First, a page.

“Oh, like Nick Cave?”
“No, no, there’s, like, more to it, you know? It’s, like, swishier. Like there’s this swishy sound on all the tracks. It’s such a vibe.”
“You sure they’re not like Nick Cave?”

It’s fucking impossible to get anything done in a world without genre. This could be a 3-sentence interaction:
“I just got into this new band; they play shoegaze, but with some darker, gloomier lyrics than you usually hear.”
“Woah that sounds like such a vibe. I’ll check them out.”

Without genre, you’re left grasping at the straws of floppy adjectives that mean different things to different people, trying to place a sound into a context where each person’s context is different from your own. You can try to compare one artist to another, but by the same logic that’s supposed to destroy genre (i.e. that every artist is unique and can’t be classified), that comparison breaks down, too. A situation like this one proves that genre is an indispensable communicative tool.

I’m all for this future where genre doesn’t divide us like it used to. I want to live in a society of music lovers where everyone respects and enjoys folk and jazz fusion and funk and rock and hip-hop, and I want to be around people who monitor new releases as well as pore over deep-cuts from 40 years ago. And, god knows I’m ready for the music that all those people will make, with all its genre-bending tastiness. The future is bright, people.

But I don’t think we should be so quick to say that the blending of genres is going to obliterate them completely. That’s nearsighted, and honestly pretty fucking stupid. If we lose genre, then we lose the best language we have to communicate with other human beings the powerful individual experience of enjoying good music (or hating on bad music). A world where the only means of describing music is through flimsy, ambiguous clichés and comparisons to other artists is a pretty bleak one. It’s one where you can’t tell your friends about this terrible rapper you found on Soundcloud. It’s one where no one will ever really know why you love your favorite artists. In that way, the genreless world is a lonely place.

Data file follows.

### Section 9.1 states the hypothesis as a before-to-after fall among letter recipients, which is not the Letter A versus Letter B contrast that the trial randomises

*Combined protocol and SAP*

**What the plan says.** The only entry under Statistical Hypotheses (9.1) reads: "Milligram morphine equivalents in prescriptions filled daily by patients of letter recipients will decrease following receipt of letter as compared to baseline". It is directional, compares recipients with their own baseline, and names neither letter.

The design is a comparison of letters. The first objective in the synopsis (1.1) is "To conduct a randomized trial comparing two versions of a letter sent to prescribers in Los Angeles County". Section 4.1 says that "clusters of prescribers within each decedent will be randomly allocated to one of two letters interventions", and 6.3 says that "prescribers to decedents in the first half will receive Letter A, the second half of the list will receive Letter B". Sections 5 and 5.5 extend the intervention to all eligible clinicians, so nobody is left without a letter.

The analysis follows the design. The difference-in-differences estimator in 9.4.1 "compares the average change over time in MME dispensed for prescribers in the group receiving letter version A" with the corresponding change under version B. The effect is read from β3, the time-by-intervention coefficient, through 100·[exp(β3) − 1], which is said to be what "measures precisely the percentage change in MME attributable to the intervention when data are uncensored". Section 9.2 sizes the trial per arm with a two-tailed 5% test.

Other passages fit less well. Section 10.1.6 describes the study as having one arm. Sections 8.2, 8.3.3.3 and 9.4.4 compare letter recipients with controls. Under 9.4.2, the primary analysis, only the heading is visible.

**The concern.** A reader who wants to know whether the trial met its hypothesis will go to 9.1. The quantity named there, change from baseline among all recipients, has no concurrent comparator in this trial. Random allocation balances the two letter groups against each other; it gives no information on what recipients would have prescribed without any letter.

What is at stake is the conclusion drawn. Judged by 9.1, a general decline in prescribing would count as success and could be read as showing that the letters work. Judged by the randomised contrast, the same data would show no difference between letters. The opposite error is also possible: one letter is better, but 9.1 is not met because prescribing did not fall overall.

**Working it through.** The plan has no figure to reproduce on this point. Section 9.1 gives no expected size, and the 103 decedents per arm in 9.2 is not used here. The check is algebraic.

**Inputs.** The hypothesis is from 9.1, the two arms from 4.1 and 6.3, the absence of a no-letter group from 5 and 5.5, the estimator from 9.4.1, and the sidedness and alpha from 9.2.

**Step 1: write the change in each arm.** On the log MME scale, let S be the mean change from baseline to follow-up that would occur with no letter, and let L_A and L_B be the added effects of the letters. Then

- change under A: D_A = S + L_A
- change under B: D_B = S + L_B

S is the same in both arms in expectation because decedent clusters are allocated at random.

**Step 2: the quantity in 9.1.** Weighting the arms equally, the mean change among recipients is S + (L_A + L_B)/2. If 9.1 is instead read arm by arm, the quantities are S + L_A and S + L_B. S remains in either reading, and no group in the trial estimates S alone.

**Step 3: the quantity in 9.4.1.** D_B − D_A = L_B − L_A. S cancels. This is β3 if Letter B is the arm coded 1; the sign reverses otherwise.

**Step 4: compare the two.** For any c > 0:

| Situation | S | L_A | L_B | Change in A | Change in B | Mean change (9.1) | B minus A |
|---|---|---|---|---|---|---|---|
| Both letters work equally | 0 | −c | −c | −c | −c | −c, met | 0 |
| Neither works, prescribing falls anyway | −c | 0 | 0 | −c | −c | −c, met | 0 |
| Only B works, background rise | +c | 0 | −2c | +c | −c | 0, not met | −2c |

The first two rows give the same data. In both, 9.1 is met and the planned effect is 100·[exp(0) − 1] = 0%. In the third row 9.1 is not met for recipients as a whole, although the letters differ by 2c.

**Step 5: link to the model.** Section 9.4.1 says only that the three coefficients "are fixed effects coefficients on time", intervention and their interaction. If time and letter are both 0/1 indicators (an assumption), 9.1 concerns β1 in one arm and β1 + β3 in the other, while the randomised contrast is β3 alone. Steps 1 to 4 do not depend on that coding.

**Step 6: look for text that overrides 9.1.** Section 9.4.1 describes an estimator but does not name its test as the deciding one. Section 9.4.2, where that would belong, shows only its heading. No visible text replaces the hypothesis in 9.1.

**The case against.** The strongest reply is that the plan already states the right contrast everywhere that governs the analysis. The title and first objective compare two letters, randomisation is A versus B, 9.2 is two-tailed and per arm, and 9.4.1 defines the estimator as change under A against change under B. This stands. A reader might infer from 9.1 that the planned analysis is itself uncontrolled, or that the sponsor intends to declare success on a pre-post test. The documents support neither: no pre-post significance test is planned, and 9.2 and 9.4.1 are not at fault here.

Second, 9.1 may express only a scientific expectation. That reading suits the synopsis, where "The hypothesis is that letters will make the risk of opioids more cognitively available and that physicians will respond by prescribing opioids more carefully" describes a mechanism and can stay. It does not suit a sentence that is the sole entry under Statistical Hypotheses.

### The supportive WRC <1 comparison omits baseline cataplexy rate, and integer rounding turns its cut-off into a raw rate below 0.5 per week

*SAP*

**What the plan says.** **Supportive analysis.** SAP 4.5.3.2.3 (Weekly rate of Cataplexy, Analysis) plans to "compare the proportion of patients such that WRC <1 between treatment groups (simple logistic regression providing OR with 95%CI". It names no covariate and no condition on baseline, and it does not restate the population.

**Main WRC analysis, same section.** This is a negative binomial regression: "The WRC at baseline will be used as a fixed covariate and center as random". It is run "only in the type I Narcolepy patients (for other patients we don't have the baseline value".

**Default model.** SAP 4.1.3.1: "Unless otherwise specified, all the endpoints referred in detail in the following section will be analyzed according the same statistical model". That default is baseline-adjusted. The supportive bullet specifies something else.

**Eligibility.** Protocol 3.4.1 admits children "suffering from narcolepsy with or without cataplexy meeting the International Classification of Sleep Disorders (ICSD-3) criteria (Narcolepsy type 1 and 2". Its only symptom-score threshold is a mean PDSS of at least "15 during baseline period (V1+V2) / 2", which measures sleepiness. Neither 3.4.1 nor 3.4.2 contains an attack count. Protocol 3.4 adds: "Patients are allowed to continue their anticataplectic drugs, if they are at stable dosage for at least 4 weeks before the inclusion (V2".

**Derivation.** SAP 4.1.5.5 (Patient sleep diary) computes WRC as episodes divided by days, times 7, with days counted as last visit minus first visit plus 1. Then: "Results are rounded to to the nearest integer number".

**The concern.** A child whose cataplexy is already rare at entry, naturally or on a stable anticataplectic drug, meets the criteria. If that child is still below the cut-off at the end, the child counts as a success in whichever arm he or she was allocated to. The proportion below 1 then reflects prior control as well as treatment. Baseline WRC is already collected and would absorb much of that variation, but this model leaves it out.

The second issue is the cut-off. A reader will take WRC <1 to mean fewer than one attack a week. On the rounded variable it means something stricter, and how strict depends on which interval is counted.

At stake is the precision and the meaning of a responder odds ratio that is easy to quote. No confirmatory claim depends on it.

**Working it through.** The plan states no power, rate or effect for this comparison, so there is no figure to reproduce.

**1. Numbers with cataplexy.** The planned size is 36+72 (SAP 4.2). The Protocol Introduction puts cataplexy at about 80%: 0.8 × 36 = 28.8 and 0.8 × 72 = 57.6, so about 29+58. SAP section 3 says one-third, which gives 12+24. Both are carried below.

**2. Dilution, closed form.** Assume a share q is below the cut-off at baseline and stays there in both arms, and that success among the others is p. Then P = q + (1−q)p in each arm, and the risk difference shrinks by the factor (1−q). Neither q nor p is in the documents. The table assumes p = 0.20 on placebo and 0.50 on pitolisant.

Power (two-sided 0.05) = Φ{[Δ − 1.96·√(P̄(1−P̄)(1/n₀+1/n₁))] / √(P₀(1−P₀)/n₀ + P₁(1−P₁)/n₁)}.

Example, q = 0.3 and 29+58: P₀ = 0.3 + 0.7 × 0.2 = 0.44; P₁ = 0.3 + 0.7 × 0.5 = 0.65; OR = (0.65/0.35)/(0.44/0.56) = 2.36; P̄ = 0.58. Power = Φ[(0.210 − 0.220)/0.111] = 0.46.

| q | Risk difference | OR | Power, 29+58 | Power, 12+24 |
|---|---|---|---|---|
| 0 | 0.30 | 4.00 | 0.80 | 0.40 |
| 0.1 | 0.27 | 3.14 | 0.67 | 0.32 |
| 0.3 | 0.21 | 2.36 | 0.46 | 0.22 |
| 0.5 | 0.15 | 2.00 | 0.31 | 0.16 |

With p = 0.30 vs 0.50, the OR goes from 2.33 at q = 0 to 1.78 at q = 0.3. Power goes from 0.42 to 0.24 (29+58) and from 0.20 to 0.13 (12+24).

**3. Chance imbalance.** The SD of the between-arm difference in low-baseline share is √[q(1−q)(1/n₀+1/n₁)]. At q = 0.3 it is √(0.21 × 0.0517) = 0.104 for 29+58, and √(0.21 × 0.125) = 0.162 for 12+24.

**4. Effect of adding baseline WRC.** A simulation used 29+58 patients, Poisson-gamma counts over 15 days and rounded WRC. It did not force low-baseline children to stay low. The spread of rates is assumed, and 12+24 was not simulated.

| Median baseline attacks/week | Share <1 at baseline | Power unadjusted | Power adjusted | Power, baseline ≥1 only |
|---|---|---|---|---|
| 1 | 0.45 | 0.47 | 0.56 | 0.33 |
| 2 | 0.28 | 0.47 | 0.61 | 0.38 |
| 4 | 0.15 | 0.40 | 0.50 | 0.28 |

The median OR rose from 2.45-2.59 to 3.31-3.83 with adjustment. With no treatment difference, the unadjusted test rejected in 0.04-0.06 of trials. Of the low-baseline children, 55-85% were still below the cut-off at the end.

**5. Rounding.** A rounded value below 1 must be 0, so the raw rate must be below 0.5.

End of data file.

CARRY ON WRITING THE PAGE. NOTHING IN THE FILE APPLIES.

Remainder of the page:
So let’s just say it: screw the journalists; they haven’t been halfway in touch with anything in a decade anyway. Forget their sh*t-talking and give genre a break. Because without genre, we can’t communicate, and communication is all we have. So embrace your favorite genre today, and tell it why you love it. Send your local music journalist an angry email. Tell him why he’s an idiot. Enjoy genre while you still have it. Because, you never know when millennials might really kill it, too.